Watching the difficulties of my fellow travelers who did not speak English, I was duly grateful that I did! I rebooked to Cardiff and arrived mid-afternoon of Sunday, slightly more than 24 hours late. In those days, both the town and the University observed the Sabbath, so the place was pretty lonely.

I got an airport bus to take me into Cardiff–but then what? An apparently local bus arrived, and I explained my predicament to the driver. He spoke and pointed in an effort to help, but I was lost.

I explained apologetically that I only spoke English. He looked perplexed and said slowly and distinctly: “That was English.”

What was it that made me think I wanted to spend 6-weeks in the Welsh National School of Medicine?  It turned out much better than I thought at that moment.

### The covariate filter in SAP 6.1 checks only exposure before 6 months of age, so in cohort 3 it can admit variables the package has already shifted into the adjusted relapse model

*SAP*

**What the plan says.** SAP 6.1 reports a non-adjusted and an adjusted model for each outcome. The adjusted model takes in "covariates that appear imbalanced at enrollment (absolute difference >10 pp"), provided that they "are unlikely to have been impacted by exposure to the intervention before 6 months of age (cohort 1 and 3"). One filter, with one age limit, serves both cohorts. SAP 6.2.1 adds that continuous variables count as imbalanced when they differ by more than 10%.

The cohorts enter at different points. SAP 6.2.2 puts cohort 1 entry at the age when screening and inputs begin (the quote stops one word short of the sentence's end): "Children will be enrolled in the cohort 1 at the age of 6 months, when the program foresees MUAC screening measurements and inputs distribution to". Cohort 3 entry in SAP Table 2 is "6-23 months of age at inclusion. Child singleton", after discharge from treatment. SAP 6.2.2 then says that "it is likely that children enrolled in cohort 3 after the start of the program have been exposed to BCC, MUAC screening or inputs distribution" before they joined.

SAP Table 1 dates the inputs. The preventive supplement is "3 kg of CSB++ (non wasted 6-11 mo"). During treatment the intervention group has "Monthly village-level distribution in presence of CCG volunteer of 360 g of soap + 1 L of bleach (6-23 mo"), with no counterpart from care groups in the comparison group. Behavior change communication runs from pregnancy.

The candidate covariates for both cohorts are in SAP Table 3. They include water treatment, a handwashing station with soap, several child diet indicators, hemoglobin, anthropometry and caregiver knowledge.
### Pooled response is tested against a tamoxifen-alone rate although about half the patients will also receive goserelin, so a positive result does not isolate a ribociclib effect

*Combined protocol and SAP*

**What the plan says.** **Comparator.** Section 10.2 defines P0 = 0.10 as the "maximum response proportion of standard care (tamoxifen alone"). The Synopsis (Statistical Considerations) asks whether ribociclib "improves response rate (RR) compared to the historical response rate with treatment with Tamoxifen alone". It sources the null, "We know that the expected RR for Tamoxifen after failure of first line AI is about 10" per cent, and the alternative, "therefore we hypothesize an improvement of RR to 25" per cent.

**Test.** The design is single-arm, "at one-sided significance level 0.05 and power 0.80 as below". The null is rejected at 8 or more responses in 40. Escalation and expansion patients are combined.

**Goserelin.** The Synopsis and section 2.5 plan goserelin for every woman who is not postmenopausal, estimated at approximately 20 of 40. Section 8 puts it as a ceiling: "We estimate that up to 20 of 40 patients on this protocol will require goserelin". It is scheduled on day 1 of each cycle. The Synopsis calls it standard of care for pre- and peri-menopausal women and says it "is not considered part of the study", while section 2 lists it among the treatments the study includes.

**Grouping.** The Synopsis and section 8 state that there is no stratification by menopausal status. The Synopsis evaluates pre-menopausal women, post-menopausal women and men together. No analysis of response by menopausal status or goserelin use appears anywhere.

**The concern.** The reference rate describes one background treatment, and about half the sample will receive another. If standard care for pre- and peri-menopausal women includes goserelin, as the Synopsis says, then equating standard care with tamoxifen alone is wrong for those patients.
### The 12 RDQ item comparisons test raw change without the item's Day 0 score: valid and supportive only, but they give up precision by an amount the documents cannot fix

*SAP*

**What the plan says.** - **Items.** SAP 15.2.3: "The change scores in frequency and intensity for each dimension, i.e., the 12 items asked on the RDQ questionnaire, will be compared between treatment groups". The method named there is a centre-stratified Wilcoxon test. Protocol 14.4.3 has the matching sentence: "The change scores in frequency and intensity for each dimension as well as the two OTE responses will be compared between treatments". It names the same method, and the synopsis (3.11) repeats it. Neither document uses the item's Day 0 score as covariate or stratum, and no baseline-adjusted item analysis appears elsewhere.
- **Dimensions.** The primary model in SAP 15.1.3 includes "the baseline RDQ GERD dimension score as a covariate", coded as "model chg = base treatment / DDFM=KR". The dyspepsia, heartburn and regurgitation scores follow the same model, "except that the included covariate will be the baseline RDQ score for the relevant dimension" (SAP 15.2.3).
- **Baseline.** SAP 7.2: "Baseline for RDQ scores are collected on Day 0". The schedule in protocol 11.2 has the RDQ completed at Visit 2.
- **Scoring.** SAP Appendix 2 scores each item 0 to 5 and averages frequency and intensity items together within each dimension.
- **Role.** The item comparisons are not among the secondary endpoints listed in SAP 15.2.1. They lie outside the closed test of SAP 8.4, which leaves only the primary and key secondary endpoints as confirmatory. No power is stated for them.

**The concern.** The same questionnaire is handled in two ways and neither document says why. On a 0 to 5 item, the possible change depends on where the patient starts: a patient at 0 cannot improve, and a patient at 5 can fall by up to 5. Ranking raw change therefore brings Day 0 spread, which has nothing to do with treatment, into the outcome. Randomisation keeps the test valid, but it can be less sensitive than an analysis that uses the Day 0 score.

To be continued…

Pas de Racines

I’ve been trying (and mostly failing) lately to make time to speak French with my husband, who is perfectly bilingual. Unfortunately, learning a language is much more effective when it is forced, so these voluntary conversation sessions are usually doomed to either end before they begin (sorry, I don’t have time now – I’m filling out forms for the Swiss government!) or fizzle out after I slip back into English for the fifth time (can you slow down a little? I don’t know that word. Can we watch Breaking Bad tonight?) You get the idea.

Recently, we discovered that going for a walk while trying to speak French works better…it’s still hard to make time to do, but once we’re on a roll it’s easier to stay on track. Sights and sounds of the city provide basic-vocabulary conversation fodder, and arriving back home provides a formal end to the session.

The last time we were on one of these strolls, we came across an unusual sight, as shown in the photos below:

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At first I thought it was just an overrun green space in the center of a city square, but then my husband remarked, “il n’y a pas de racines.”

“What?” I said.